In 1976, Larry “Lare” Nelson, a native of Minnesota, went to San Francisco for what was supposed to just be a month. He had been accepted in the Peace Corps and decided to spend a few weeks living it up in San Francisco before starting his assignment. But after falling in love with the city — and a man — he decided to stay put, and he officially relocated there in the fall of 1976.
Nelson took a professional job working in the Financial District, but in his free time, he enjoyed the fun and debauchery of the gay bar scene. Then, when he was 28, the AIDS crisis hit and he watched his friends die, and it changed his life forever.
Nelson’s mother had always been an active volunteer, and watching so many of his friends succumb to AIDS drove Nelson to become incredibly involved in his community. Volunteering became his greatest passion, and he’s helped countless organizations, such as the AIDS Life Cycle, where he’s been involved in various capacities for 21 years, and Camp Sunburst, a camp for children infected with or affected by HIV, where he served as a volunteer camp counselor for 15 years (you can see his full list of accomplishments on his Facebook page). The recently-retired 65-year-old now treats activism and volunteering like a full-time job.
“For two and half decades, I have been the one getting up early, loading and unloading supplies, garnering volunteers and fundraising,” he says. “I have not been the one with the microphone or bullhorn. I think that is changing.”
In addition to being an active volunteer in a variety of causes, Nelson is the author of San Francisco Pride’s 2018 theme, “Generations of Strength.” He’s also working to set up an intergenerational tent at the festival, which would give young queer people the opportunity to learn from older ones.
This is Nelson’s story of living through the AIDS pandemic, developing a passion for volunteering, and coming up with a theme for one of the nation’s largest Pride festivals.
Profiles in Pride: When did you come out as gay, and what was that process like for you?
Larry “Lare” Nelson: My first sexual experience with another male was my neighbor when we were young men. We had an affair for around four years, and I was so sad when he moved. I didn’t know what that was; I didn’t really know what sex or sexuality was, we just thought it was fun. I never considered it experimenting.
I never thought I was different until someone told me I was different. My being gay has always felt very normal to me. I really have never cared what other people thought. However, I had a girlfriend in high school and in college, because I was raised in Northern Minnesota, and we had to put on a front.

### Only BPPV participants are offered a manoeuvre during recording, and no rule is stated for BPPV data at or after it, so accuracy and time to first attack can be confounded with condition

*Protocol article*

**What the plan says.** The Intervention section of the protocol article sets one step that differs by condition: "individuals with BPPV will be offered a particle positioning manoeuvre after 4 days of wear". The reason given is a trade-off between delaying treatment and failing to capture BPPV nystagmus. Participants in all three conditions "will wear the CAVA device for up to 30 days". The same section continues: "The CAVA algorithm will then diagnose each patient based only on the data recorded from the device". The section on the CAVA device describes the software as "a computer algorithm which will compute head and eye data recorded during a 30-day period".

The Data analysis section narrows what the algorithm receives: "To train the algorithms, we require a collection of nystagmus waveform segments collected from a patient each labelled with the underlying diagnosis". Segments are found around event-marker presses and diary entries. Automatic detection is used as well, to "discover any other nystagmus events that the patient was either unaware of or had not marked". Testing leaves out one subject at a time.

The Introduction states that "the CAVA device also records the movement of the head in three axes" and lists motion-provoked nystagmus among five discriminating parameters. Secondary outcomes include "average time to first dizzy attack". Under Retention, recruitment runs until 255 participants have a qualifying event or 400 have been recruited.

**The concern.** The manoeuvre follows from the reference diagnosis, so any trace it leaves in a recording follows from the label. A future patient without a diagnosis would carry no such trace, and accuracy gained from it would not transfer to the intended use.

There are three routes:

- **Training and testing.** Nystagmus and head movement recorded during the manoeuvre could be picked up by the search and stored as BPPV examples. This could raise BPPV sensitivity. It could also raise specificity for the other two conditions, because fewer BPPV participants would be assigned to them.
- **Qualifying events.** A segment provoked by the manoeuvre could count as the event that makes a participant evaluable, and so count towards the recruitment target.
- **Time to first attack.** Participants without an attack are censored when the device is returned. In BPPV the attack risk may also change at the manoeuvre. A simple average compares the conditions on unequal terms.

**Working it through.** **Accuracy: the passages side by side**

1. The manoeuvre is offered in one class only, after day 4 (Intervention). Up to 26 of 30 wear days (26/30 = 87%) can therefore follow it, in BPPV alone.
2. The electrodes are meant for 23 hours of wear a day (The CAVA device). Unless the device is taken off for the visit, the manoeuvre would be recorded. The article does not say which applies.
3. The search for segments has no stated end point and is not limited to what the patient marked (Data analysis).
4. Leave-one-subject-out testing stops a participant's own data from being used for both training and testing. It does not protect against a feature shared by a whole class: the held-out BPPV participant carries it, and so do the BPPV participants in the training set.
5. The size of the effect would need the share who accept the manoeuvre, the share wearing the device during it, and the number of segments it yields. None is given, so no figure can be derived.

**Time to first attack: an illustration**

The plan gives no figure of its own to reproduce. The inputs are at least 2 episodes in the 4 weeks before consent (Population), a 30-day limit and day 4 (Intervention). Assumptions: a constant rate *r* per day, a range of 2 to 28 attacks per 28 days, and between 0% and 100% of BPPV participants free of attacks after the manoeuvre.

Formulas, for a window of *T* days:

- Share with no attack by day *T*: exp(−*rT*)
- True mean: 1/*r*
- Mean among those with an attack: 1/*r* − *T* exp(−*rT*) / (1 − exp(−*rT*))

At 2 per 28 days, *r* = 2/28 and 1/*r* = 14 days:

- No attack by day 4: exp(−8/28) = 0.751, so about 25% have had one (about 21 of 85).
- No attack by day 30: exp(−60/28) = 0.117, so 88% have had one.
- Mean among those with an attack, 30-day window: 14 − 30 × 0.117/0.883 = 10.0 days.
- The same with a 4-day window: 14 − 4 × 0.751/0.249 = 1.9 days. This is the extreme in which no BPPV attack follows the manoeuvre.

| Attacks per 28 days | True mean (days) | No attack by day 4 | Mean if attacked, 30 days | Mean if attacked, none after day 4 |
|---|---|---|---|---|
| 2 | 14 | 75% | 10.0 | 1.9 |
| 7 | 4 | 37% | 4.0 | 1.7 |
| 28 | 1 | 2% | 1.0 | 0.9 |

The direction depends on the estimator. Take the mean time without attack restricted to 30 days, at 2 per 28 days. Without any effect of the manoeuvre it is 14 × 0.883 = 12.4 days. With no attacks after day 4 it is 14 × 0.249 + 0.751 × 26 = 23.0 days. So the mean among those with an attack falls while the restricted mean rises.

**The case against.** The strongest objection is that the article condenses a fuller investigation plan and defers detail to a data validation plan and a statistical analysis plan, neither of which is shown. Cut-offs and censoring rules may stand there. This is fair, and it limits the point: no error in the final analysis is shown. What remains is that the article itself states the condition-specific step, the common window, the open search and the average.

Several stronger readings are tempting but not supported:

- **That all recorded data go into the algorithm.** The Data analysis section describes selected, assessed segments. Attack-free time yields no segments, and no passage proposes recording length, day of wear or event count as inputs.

In college, I was in student government, and I was a big man on campus. My college girlfriend was in speech and theater, and I did some speech and theater — well there’s a big surprise! I went to college in North Minnesota, and there was a bridge to Superior, Wisconsin, like the one from Oakland to San Francisco. There was a gay bar in Superior, Wisconsin, and my college girlfriend took me there. It was very secretive. It was also very exciting in those days when we were secret; I know it sounds odd, but there was some excitement about sneaking around. She brought me to this bar, and I said, “What are we doing here?” She said, “You are so gay!”
In college, I told everyone I was bisexual, because I thought that was safer than telling people I was a gay male. But then again, it never mattered to me that much. That was the only thing where I think I was hiding in the closet. But I was still having encounters with men, not so much with women. You know, my girlfriend was like a buddy, and I had to do the obligatory “guy stuff.”
I think when I really came to grips with it was we drove down from Duluth to Minneapolis on a weekend, and we had to park five blocks away and walk down a dark alley and knock on some door, and we were let into a gay bar. It was exciting and titillating, but in retrospect kinda weird, like a speakeasy for gays! Then I started coming out more and more, and by the time I finished college, everyone knew I was gay. Nobody cared.
PIP: When did you move to San Francisco?
LLN: I was going to go in the Peace Corps after college; I was accepted. I decided I was going to go to San Francisco and party down for a month before I went off on this adventure. I met a guy and fell in love with him. I never went to the Peace Corps and I moved out here two months later in fall of ‘76. I moved out here fresh, 23, skinny, and with Farrah Fawcett hair.